A giant library, a computer with endless samples/synths/music software and a notebook. Although if I were washed up from a shipwreck or something I guess my priorities would be more in line with food, water and a ton of Legos to build a shelter.

Alexandra:

How did you come to work at Enova?

I went to a Meetup here hosted by Enova and there was an announcement at the end about signing up for something on the iPad. I didn’t know what that was for so I asked, signed up and got an e-mail from Enova referring me to the careers section and asking whether I would be interested in a position. I expressed my interest in Software Engineering but specifically asked whether an apprenticeship was available. To my pleasant surprise, Enova already had an apprenticeship program in place and although it wasn’t advertised or open to the public at the time, I was fortunate enough to ask in providence and graced enough to be replied to in-kind. That said, I sent all my information over, one conversation led to another, and I am happy to say I am now humbly part of the second cohort of apprentices.

 What do you do at Enova?

Apart from being able to geek out with fellow Enova teammates and participate in ever-increasing stimulating discussion, I have the privilege to be immersed in all things software engineering. This means going through exercises, reading materials, talking shop, asking questions, observing and getting feedback. I am honored to be able to pair program with some of the other software engineers here, be a part of the women in tech culture and have mentors that challenge me to grow and thrive professionally.

 What’s the best part of working at Enova?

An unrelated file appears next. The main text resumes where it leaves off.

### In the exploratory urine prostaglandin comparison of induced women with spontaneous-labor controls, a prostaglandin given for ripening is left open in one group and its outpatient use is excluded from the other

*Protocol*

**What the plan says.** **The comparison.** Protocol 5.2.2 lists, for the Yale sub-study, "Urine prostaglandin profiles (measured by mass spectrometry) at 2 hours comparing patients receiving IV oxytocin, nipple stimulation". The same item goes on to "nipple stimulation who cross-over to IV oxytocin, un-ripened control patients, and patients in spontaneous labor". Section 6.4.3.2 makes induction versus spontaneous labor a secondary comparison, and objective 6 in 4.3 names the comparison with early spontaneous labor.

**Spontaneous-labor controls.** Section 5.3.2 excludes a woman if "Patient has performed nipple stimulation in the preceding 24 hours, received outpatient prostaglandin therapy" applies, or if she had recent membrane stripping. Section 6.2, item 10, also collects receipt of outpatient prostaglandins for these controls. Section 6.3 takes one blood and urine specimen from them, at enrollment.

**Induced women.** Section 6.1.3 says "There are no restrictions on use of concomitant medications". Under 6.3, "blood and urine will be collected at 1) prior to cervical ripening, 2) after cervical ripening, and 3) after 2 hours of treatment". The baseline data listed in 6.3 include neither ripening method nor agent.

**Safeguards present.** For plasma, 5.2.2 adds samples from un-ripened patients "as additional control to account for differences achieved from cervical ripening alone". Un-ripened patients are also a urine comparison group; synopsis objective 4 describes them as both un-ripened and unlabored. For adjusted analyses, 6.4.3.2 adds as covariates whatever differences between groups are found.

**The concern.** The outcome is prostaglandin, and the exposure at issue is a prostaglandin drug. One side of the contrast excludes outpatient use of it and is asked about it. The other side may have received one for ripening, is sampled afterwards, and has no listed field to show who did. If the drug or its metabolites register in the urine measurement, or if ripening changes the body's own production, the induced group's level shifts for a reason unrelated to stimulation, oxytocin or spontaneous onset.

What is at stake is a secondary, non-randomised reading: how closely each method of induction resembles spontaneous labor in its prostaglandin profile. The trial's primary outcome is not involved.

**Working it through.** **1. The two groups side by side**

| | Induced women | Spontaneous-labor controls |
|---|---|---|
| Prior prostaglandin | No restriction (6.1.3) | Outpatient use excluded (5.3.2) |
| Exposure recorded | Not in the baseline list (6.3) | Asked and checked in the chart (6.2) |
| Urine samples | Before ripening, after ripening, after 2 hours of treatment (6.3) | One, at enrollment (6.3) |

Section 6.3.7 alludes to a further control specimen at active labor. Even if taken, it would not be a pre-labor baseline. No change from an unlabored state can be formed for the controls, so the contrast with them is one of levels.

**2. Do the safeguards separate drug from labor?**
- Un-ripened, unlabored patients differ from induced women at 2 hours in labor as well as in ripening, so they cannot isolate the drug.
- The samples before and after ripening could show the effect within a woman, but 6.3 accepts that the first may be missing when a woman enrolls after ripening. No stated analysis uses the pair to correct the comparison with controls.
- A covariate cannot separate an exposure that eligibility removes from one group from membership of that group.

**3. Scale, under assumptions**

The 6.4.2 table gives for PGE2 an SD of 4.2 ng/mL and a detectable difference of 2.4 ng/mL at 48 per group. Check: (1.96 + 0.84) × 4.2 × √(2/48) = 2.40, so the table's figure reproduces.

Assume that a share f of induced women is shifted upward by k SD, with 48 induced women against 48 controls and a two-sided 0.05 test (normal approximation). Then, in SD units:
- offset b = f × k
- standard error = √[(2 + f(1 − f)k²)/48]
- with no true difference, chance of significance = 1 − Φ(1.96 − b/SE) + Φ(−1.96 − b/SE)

The people and its culture.

To the former, everyone I have met thus far, regardless of department or seniority, has been incredibly kind, willing to offer help and knowledge and has basically made me feel right at home.

To the latter, I find Enova to be unique; not just in its organizational structure and dexterity but also in its environment of learning. The core values Enova upholds speaks volumes to this and relays a strong emphasis on education and the importance of investing in it; and working and building as a collaborative team.

To that end, I am grateful to have the opportunity to be exposed to, engage with and be educated by other engineers on a technical and holistic level.

Kent Beck once said, “When you’re the senior in junior/senior pair programming, the measure of your success is how much the junior learns.” I really believe and see how Enova strives for and welcomes this, and I’m thankful to be part of it.

 If you could live anywhere in the world, where would it be?

I can’t really see myself living outside of Chicago at this point in time. But if I were to take a small hiatus I might want to try the Maldives for a bit or somewhere either completely unexplored or not often visited — be it a jungle, snow-capped mountain or island. London and Europe also sound nice.

What are your top three desert island must-haves?

If I’m trying to get off the island then I only need one: a jet or helicopter that will get me off it, or better yet, a Tardis. If I’m stuck on the island then I’d likely go with a knife, some good quality paracord and an industrial water purifier/pump.

But really, what would I do without the Internet? 🙂